Royal tombs in this space include Margaret of Navarre, Mother of Good King William II, and her sons Henry and Roger, who died prematurely. The St. Louis IX King of France, who died in the crusade of Tunis in 1270, has his viscera and heart buried here. Within the chapel is the Crucifix Chapel which is quite a masterpiece due to its vibrant intermixed marble polychromy and exceptional inlaid decorations on the walls and floor. 

The Terrace of the Monreale Cathedral
Monreale Cathedral roof

A staircase carved into the southern tower takes you to the top of the Cathedral. Along the way, you will come across exposed vestments and silvers of the Cathedral. The roof itself is beautiful, colorful, and fascinating. At the top, the walkway runs almost the entirety of the church. The views of the valley, town, and hillside are gorgeous. We were glad we took extra time to do this part of the visit.

The Diocesan Museum
Monreale Cathedral Museum

The space housing the Diocesan Museum of Monreale, a Museum of Christian art that represents the faith and devotion of the Diocese at that time, is lovely. It is within the Archbishop’s Palace.

The first floor has an access corridor that holds stone material coming from various parts of the Diocese and leads to the Benedictine cloister. The great hall has a magnificent tapestry depicting the famous theme of  William’s Dream. Showcases on the walls hold side altars and other alter pieces. One room faces the inside of the Cathedral, offering impressive views of the mosaics. The second room has works from the sixteenth century. It provides a close-up view of the exterior decoration of the Cathedral’s apses.

The second floor has a hall displaying the wallpapers and furnishings commissioned by the Archbishops. The floor also overlooks the cloister, providing a different perspective from above.
You will find a separate area is an anthropological section that brings together some devotional works.

The Exterior
Monreale Cathedral exterior

Take the time to wander around the structures to examine the beautiful exterior facade.

How to get to Monreale Cathedral

The location is just a few miles from Palermo. There are four options to get to the Cathedral. We had a car, so we can’t speak to our personal experience for most options.

  1. Taxis can be pricey and they arent the most friendly at times.
  2. Organized Tours inclulde pick-up/drop-off with the cost usually. The best part, is that you are accompanied by a professional guide.
  3. Driving yourself. This is what we did and it was quick. There are parking garages nearby and some streeet parking.
  4. Public Transportation. There are buses that reach the area but there are many complications and it is lengthy. They have limited hours as well. You can pick them up in the Piazza Indipendenza. The buses are the AST bus and the AMAT 389 bus. These can change so verify before boarding.

Planning a visit to Italy? Check out our Italy Travel Guide

Entry and Opening Hours

Monreale Cathedral

*Plan for about two hours to visit if you take in all options.*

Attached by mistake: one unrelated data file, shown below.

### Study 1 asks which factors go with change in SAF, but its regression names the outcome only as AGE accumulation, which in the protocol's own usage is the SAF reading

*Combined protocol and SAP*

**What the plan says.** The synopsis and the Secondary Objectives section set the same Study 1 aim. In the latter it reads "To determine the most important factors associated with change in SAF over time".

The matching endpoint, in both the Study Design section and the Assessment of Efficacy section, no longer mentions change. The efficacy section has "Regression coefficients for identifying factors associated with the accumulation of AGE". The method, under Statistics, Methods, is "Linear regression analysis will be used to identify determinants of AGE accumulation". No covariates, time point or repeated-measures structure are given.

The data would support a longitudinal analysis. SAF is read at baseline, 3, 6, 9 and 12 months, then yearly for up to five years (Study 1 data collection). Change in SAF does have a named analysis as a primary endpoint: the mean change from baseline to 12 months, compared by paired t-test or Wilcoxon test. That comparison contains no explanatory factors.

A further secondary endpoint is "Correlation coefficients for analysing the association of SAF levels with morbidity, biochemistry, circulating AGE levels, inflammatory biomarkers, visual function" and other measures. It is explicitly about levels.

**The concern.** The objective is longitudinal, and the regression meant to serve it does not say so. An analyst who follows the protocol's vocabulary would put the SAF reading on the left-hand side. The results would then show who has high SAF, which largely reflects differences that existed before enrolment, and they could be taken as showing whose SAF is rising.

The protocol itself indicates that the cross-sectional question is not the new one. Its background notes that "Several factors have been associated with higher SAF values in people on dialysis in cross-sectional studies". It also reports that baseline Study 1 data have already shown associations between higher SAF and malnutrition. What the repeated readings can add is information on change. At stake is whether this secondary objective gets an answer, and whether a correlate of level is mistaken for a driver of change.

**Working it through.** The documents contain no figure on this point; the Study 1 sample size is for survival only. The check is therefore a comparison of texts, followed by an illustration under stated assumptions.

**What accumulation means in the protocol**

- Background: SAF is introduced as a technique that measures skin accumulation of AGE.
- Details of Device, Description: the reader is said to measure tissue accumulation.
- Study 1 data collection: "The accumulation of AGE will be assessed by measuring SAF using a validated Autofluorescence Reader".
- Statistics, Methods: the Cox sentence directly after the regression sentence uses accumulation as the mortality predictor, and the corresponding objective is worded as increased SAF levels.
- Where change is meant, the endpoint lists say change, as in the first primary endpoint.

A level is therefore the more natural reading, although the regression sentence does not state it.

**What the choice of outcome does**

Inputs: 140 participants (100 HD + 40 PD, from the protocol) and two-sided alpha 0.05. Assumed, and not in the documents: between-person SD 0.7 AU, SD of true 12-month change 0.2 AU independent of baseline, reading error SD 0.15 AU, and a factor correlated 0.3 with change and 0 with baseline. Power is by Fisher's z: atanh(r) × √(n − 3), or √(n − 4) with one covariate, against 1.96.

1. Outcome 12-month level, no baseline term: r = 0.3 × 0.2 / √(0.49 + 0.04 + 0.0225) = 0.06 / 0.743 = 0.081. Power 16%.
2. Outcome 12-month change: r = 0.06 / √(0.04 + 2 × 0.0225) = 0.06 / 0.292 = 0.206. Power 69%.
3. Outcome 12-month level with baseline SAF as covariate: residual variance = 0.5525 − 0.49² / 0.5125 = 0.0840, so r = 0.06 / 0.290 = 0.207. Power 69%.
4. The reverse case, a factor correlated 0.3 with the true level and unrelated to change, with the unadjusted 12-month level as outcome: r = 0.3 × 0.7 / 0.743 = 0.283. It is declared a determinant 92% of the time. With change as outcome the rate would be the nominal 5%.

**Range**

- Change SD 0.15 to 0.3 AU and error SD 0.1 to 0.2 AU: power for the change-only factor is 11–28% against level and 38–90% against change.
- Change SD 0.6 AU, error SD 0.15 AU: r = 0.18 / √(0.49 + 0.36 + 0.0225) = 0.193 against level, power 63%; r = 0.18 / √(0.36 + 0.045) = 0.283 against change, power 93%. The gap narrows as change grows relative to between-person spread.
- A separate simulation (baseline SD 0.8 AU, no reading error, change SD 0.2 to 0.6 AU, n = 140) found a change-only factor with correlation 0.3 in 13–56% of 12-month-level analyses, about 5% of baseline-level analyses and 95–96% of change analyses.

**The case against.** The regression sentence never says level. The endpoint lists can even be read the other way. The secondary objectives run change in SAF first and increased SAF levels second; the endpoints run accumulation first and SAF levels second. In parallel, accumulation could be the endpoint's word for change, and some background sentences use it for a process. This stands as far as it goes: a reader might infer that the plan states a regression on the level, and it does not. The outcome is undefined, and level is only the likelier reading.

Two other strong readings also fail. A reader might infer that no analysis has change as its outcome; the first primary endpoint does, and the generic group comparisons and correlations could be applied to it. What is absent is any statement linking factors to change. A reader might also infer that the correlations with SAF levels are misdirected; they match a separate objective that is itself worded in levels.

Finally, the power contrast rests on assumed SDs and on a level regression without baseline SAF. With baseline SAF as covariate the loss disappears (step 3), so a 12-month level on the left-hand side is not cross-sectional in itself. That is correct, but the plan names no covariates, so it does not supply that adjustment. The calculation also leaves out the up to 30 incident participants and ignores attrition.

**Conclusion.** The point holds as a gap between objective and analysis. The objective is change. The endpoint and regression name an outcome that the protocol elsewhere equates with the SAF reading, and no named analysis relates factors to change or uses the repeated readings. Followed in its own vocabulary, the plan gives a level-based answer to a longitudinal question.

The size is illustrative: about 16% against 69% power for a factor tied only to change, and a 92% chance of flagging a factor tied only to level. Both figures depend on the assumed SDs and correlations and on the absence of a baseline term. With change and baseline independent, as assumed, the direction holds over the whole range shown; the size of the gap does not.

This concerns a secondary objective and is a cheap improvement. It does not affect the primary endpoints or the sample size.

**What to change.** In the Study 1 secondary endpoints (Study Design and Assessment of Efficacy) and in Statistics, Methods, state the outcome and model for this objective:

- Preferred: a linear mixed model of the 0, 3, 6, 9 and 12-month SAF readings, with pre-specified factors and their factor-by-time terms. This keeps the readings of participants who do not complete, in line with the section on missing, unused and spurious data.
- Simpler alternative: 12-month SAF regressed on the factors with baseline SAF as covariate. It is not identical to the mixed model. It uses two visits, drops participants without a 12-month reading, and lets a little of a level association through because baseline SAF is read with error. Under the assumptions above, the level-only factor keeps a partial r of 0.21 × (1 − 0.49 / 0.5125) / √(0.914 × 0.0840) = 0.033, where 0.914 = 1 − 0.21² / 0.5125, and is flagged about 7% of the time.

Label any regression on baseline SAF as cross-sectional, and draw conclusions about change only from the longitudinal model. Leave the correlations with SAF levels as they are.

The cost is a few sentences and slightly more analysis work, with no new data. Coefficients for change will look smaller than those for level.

Opening Hours (please verify as times may change)

Cathedral, Diocesan Museum, Roano Chapel and Terraces

Monday – Saturday
9 am – 1:00 pm, 2:30 pm – 5 pm

Sun and Religious Holidays:
2:30 pm – 4:45 pm (due to services)

Cloister Monday to Saturday
9.00 to 19.00
Sunday and Religious Holidays 9 am to 1:30 pm

We arrived just as they were closing for lunch and were not informed when buying our entry ticket. Luckily the town has many restaurants to try. At the time, they were closed from 12:45 to 2:30. On weekends it is 10:00 am to 2:30 pm or mass and lunch. Plan accordingly.

Covid Green pass was required, and they checked!!


Cloister only € 6.00

Combo Ticket for Cloister, Cathedral, Museum, Terrace and Chapel € 12.00

There is limited access during Covid, so buying tickets online is suggested. Click here

The Town of Monreale

Monreale Cathedral

Monreale is located on the slope of Monte Caputo, overlooking the fertile valley of the Golden Shell. The area is full of orange, olive, and almond trees, and they export the produce in large quantities. The views are quite lovely. Monreale, which has a population of approximately 39,000, is especially known for its delicious bread.

There is the fortified convent of Castellaccio built in the 12th century. The Abbey Church of San Martino delle Scale, founded in the 6th century AD, is a nice stop with several other churches to pop into if you stroll the town.

Where to eat


The town had many restaurants, especially in the square in front of the Cathedral. We found this funky fantastic little place we adored, Osteria Pepers. It is across from the museum entrance. Address is Via Cappuccini Palermo, 6, 90046 Monreale.

The food options are a mix of Italian, Mediterranean, Sicilian, Southern-Italian, and a Brew Pub fare. The presentation was beautiful, with a relaxed feel to the place.

It has a rock music theme, and it has some cool memorabilia to the rock era. Check out reviews on Trip Advisor.

Where to stay in the area

We stayed in Palermo, and it was a quick drive. Our suggestion is to stay there. Here are two links to research hotels in the area, just click on the site’s name. We recommend both.

Expedia & Booking.com

Monreale Cathedral Roof view

Final thoughts

Our visit to the Monreale Cathedral was a stop before Segesta. It was meant to be a shortstop, but we were there for hours. It deserves that much time. There is something unique and dramatic about this Cathedral. It is a work of art, as many are, but this was extraordinary. The mosaics are powerful and beautiful. The story behind the church is fascinating and a testament to what can build when several cultures work together. It is a place you do not want to miss. As the introduction quote noted, and we agree, don’t leave an ass by missing this wonder.